I shared a tiny room with another girl in college. We were eighteen years old and crammed on top of each other. We each had lofted bunk beds with our desk and closet underneath. All my belongings managed to fit in the twenty square feet of stacked room that I could call mine. And it was there I learned to abhor mess.
It was in that tiny space that I realized clutter means chaos and chaos isn't comfortable. It was there that I realized clothes needs to be folded and filed, hung up and tucked away or they're going to be tromped upon. And it was there I came to appreciate a nicely made bed. Comfort meant cleanliness and organization. It meant making a small space feel less crammed full and more thoughtful in its contents.
My soul feels tiny lately, like that stacked living situation.
It feels tiny and cluttered and terrified. It feels like all the messy things are shoved into a closet too small and I'm afraid to move from the front of the door because the contents will explode out. It feels like a notebook full to the brim, crinkled and coffee stained. There's pages and pamphlets and probably a lot of church flyers tucked so deep in the pages that the binding is about to break. My soul's restless and chaotic and aware of the mess.
And lately, my soul sees piece of itself that it truly doesn't like. Those pieces make me feel wild and caged and pacing inside. Those dark corners and rough edges are part of a soul I don't entirely recognize and yet, the comfort of it all have me positive it's mine.
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Sometimes I lay in bed at night and imagine my tireless self as a shelter dog. You know that one's they show on that commercial with the Sarah McLaughlin song that makes you want to cry. It's locked in a cemented cell with a chain link door and it's terrified. My dogged soul was picked up off the street and recognized for its potential, but first there's the mange and the fleas and the itch and the matted fur. There's the ribs that poke out and the tail too thin like a whip. It's an ugly shelter dog that needs more love than the world's got to offer sort of soul.
Thankfully, there's a Father larger than this world who sees potential rather than hopelessness. He sees the bald patches and knows fur grows back. He looks upon the mange and seeks out a salve for me. He watches me growl, bare sharp teeth at His healing hands and feels a sorrow for my scared aggression. He knows better than me.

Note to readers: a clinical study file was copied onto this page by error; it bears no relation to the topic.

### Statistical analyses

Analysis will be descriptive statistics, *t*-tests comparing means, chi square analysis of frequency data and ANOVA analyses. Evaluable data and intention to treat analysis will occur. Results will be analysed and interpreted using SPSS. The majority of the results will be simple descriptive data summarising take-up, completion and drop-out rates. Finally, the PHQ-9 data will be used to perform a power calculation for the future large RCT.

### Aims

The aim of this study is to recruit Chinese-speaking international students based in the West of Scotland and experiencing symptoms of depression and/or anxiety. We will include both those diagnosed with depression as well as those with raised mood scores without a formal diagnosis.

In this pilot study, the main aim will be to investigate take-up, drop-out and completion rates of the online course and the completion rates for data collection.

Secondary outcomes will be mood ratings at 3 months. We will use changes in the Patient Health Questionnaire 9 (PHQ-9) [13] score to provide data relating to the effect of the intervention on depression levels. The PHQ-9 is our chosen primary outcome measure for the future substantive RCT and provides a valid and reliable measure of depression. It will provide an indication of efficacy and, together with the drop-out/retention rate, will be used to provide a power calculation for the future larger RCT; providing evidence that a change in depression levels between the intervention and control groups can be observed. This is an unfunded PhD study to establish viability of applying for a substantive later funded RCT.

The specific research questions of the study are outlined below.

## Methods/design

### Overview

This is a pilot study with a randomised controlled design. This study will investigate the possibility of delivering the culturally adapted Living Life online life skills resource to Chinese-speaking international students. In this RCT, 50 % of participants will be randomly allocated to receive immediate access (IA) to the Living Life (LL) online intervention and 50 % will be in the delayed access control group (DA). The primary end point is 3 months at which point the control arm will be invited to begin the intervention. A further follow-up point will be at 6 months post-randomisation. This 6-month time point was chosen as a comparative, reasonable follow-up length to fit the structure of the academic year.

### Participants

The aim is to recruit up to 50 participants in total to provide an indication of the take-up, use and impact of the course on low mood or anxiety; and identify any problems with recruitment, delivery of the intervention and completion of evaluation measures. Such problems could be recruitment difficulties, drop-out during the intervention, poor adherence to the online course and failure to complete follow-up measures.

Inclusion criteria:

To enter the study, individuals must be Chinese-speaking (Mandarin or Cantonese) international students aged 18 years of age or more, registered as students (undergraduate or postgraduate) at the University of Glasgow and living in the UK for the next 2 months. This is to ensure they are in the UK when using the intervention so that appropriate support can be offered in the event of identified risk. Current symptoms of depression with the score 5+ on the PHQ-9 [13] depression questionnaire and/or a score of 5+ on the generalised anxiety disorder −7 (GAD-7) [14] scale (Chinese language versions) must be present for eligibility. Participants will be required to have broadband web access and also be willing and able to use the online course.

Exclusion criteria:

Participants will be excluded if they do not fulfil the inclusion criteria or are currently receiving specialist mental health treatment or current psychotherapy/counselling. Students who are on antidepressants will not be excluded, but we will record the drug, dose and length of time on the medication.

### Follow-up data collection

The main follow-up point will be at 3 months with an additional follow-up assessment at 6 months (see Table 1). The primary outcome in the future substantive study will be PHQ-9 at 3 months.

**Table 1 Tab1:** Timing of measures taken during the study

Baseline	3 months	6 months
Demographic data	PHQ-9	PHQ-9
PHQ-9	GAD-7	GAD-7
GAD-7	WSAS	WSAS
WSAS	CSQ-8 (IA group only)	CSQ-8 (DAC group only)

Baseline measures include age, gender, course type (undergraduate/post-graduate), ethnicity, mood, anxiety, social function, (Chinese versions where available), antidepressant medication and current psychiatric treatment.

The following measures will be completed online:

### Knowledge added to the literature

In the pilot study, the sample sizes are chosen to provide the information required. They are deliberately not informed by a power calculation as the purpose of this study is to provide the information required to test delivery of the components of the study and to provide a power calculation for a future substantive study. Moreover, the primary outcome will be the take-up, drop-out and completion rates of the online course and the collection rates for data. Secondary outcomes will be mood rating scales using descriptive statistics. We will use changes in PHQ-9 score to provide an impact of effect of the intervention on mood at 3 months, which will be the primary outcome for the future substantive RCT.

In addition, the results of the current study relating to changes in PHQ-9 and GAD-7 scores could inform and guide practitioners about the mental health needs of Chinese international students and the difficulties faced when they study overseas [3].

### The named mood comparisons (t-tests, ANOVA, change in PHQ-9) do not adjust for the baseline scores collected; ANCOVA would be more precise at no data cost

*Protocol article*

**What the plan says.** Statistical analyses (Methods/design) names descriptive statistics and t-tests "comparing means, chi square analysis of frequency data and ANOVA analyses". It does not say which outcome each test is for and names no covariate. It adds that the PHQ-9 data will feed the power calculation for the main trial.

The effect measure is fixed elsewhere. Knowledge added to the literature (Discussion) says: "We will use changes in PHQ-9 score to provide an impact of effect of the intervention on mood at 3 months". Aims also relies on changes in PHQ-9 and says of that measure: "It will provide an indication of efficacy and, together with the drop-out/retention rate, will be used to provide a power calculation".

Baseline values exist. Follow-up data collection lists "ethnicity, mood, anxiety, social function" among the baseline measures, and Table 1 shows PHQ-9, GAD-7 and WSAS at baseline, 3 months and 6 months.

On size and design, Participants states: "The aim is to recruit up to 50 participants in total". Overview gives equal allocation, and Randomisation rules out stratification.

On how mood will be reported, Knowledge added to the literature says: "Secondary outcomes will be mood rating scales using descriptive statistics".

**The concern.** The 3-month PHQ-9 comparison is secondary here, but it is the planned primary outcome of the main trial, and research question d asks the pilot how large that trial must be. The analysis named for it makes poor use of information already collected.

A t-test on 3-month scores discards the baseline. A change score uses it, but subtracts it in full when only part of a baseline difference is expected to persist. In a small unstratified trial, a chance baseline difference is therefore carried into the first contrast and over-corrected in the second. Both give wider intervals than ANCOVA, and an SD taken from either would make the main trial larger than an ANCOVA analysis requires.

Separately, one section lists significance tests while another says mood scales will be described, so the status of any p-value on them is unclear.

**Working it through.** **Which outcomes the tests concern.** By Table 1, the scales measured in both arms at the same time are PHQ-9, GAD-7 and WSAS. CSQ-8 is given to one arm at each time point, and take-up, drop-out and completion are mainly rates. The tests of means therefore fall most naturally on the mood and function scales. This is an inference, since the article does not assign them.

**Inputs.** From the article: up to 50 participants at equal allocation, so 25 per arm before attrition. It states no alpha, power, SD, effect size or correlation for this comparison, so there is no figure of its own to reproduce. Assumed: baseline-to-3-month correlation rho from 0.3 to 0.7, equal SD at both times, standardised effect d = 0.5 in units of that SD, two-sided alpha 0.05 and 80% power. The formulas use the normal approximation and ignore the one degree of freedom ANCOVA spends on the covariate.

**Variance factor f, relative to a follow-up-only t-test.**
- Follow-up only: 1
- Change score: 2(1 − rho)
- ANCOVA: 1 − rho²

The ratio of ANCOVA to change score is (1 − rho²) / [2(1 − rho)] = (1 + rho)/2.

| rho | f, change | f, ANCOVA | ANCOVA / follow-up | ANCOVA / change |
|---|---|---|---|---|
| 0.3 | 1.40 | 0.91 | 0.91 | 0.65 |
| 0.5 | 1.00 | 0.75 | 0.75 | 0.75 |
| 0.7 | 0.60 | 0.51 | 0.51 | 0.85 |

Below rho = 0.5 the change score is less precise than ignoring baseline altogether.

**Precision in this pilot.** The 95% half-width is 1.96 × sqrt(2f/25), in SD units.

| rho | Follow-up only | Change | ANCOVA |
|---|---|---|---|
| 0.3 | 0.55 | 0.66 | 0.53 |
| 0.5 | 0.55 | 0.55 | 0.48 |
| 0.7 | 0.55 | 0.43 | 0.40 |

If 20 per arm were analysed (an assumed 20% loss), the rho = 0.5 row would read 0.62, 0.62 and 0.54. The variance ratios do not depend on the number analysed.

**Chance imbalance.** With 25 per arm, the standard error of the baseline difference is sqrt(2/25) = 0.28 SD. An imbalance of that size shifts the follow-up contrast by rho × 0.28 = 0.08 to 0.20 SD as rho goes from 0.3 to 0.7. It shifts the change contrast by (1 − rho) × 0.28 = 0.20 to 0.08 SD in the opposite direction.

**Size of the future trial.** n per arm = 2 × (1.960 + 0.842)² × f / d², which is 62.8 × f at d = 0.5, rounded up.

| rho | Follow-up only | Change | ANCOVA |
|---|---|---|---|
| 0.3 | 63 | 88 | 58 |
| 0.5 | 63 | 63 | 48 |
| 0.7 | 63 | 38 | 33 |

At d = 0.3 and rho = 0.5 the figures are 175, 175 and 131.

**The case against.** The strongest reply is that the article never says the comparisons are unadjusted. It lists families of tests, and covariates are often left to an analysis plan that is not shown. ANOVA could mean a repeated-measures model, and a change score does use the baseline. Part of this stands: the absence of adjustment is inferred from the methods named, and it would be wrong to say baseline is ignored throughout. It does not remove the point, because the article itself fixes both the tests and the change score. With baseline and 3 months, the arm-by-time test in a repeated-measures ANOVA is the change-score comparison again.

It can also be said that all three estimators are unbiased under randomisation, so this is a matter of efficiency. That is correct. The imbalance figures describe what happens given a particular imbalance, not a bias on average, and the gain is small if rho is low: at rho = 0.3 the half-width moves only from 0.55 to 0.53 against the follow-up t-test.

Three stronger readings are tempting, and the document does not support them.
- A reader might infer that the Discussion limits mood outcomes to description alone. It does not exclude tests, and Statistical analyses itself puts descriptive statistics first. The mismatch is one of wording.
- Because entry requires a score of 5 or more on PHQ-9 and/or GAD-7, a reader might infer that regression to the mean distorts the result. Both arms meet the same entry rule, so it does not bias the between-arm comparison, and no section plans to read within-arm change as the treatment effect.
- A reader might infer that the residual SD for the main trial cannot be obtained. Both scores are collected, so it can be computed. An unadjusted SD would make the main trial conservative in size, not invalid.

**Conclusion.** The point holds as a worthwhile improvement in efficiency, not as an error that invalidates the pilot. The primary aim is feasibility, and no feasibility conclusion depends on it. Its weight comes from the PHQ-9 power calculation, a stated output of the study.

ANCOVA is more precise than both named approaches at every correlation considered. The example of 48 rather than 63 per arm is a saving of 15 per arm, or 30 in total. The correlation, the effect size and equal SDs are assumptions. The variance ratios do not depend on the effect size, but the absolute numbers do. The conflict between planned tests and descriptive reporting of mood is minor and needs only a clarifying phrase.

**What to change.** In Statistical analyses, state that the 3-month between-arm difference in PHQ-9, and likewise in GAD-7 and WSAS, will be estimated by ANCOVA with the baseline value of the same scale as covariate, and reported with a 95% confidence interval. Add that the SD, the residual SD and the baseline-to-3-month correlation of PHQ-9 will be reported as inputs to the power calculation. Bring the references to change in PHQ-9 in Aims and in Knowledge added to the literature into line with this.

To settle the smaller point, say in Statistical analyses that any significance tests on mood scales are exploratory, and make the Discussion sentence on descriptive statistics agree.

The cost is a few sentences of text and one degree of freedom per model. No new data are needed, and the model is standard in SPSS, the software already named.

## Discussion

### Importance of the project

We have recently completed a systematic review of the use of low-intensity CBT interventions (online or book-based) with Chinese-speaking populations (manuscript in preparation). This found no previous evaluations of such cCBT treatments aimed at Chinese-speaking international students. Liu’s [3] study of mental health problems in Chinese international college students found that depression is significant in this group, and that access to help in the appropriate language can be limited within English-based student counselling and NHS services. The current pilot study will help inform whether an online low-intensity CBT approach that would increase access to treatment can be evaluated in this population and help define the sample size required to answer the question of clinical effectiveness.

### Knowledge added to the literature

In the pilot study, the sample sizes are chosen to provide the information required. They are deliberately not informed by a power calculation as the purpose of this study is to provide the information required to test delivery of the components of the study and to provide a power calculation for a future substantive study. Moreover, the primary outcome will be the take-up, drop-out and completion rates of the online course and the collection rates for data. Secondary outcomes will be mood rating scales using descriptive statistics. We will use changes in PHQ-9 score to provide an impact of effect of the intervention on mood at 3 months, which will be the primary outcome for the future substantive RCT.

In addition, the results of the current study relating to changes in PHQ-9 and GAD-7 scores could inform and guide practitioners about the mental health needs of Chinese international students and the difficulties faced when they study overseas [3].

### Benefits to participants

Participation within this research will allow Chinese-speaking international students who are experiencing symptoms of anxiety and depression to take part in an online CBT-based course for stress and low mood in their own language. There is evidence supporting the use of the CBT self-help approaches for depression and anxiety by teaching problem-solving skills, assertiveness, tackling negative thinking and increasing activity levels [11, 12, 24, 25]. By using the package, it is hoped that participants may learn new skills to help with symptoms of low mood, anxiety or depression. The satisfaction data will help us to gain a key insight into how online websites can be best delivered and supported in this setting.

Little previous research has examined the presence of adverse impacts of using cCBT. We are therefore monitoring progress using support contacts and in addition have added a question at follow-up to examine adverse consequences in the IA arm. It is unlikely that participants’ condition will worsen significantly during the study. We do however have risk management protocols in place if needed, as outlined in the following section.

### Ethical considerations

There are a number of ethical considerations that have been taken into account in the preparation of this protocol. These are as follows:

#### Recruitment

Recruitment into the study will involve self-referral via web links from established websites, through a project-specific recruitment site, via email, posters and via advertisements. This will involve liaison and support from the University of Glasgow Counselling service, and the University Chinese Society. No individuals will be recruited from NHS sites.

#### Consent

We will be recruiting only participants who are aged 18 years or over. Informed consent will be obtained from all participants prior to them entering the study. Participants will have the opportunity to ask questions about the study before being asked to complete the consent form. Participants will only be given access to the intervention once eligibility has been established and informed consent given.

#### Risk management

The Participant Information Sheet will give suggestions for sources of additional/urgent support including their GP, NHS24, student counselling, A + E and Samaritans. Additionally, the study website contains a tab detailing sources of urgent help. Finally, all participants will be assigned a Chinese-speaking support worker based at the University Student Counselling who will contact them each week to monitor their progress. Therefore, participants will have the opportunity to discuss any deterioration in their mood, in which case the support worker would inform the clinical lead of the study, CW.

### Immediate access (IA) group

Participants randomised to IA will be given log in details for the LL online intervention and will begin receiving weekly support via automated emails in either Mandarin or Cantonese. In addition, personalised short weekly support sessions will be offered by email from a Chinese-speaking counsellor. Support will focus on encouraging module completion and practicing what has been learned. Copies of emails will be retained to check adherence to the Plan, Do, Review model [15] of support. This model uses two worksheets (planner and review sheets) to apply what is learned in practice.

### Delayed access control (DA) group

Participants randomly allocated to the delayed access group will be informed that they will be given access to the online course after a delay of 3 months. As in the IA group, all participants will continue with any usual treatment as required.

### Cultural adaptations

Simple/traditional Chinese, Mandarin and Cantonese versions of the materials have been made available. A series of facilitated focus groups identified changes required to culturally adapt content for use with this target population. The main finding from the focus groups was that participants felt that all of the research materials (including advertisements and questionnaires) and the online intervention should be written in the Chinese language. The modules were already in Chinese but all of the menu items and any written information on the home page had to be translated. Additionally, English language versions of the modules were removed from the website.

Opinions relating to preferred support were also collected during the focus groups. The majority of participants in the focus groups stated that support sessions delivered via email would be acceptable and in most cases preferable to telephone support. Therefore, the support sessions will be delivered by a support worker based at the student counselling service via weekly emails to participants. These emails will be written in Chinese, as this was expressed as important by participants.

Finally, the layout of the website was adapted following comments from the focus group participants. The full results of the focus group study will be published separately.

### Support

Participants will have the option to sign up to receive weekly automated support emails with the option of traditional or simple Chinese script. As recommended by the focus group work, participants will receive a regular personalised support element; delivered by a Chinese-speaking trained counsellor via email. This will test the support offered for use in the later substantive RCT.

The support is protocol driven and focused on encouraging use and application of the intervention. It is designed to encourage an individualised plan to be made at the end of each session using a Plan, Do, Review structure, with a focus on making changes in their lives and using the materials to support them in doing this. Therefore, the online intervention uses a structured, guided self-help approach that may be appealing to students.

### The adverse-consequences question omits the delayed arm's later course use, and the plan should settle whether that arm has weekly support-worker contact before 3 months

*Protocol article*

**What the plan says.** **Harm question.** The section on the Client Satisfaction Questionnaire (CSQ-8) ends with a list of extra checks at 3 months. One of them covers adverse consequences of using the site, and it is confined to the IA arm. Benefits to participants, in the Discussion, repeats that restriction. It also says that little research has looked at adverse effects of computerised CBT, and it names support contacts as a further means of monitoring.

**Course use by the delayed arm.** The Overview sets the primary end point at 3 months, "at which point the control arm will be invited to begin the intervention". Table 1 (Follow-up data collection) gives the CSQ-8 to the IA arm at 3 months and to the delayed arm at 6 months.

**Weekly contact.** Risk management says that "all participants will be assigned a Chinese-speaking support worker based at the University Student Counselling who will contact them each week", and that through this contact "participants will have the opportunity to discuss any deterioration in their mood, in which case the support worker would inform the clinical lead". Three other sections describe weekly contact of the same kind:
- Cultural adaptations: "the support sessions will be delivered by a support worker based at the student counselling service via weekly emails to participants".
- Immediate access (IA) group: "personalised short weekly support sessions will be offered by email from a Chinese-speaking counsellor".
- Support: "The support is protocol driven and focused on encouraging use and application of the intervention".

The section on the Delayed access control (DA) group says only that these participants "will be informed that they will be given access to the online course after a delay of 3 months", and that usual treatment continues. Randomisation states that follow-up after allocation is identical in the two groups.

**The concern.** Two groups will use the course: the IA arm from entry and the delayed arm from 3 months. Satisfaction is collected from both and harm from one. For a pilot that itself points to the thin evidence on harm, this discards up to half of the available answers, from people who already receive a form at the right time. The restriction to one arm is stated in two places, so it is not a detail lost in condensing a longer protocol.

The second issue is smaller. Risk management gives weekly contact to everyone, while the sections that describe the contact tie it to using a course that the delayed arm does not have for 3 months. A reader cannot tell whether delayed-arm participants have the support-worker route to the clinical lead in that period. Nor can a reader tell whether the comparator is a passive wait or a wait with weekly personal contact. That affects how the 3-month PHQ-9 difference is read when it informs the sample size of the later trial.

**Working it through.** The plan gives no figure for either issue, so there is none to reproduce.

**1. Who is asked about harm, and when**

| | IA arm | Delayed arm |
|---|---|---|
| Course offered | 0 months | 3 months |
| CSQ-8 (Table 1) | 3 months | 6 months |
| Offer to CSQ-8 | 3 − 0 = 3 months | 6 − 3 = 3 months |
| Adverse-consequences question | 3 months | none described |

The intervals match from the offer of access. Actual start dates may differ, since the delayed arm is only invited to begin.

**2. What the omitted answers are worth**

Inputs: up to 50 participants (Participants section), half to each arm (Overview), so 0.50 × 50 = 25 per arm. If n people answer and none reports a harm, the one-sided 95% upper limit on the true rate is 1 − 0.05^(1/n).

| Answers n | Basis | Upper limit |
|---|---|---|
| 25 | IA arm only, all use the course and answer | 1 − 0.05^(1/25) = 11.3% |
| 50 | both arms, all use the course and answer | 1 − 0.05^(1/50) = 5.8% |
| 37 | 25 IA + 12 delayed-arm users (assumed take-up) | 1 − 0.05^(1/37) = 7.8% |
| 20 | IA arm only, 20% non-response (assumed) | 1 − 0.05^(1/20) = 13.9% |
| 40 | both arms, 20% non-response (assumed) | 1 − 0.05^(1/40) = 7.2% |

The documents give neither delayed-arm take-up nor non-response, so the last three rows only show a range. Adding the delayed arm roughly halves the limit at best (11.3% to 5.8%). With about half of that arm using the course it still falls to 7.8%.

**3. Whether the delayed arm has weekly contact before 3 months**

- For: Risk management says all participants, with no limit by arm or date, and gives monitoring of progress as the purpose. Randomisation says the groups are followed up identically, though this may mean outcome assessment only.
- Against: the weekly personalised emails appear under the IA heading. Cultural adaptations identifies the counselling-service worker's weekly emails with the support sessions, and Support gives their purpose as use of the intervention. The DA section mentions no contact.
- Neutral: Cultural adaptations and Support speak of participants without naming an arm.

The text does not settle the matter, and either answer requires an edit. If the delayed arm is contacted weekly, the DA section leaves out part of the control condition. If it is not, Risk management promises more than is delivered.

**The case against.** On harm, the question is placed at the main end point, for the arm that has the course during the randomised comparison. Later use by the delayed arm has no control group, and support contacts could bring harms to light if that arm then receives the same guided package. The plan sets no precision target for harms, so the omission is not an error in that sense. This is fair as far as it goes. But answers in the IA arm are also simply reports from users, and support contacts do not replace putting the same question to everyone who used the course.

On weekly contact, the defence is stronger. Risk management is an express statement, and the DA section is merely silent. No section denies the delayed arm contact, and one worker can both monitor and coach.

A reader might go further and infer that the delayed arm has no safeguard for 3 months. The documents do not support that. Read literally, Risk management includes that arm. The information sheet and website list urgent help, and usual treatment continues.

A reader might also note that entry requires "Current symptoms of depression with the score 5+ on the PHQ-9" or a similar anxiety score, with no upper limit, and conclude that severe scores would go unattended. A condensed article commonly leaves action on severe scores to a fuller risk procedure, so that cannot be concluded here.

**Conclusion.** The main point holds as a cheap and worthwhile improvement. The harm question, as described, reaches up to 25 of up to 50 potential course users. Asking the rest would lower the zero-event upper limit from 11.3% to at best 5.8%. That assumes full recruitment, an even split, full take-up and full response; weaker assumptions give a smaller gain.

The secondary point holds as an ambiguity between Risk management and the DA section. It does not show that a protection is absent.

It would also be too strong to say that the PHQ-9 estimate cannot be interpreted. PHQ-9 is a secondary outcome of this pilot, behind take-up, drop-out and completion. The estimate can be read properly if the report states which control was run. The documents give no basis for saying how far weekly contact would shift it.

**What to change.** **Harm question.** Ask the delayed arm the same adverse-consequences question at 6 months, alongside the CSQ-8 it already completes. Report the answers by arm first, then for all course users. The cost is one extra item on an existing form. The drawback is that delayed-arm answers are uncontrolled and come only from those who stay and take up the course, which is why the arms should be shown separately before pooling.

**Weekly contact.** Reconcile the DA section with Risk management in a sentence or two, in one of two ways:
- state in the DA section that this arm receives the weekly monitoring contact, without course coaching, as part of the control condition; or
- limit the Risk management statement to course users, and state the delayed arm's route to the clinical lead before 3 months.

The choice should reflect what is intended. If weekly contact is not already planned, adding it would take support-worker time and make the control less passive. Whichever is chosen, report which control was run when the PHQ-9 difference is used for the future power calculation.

I want to wait for a blank page. I want to sit back and see January 1st as the day to dive in to soul work, but I know that's not the point. I want a clean start and a perfectly black slate upon which to write out the chalky plans for this next chapter of life.
And yet, He is calling me, reaching out in the throes of Advent. The timing isn't accidental.
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Jesus was born in his day's equivalent to the shelter. He was welcomed by shelter dog souls and celebrated by other lost seekers. Donkeys brayed, camels rested, sheep bleated aside Him in the flesh. It was dark, cold, a starry sort of night in the middle of a desert place. If I can't see the tattered pages upon which was written Christ's tale, I'm blind.
He's not asking for my fresh start. He's not pushing me to wait until 2016's fresh promise on New Year's Day. He's here in Advent, in mess, in the tiny space that can't offer Him more than a cramped doorway. But, that cramped space is enough. That cramped space is hope for this shelter dog soul.
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These notes from the Epilogue of 2015 come with prayers.
Don't let my bared teeth distract you God.
I'm scared, uncomfortable, nervous; not mean. I won't bite, but be gentle with my ragged soul. Let your workers come in and remodel the walls to let in Light. Let words rearrange the clutter, toss out what's hindering me, and tear down distracting decorum.
I trust your process even if I resist it vehemently.
Don't let my bared teeth distract me God. Bring down the tight chops and let the open spaces you provide be my land of coconut milk and honey.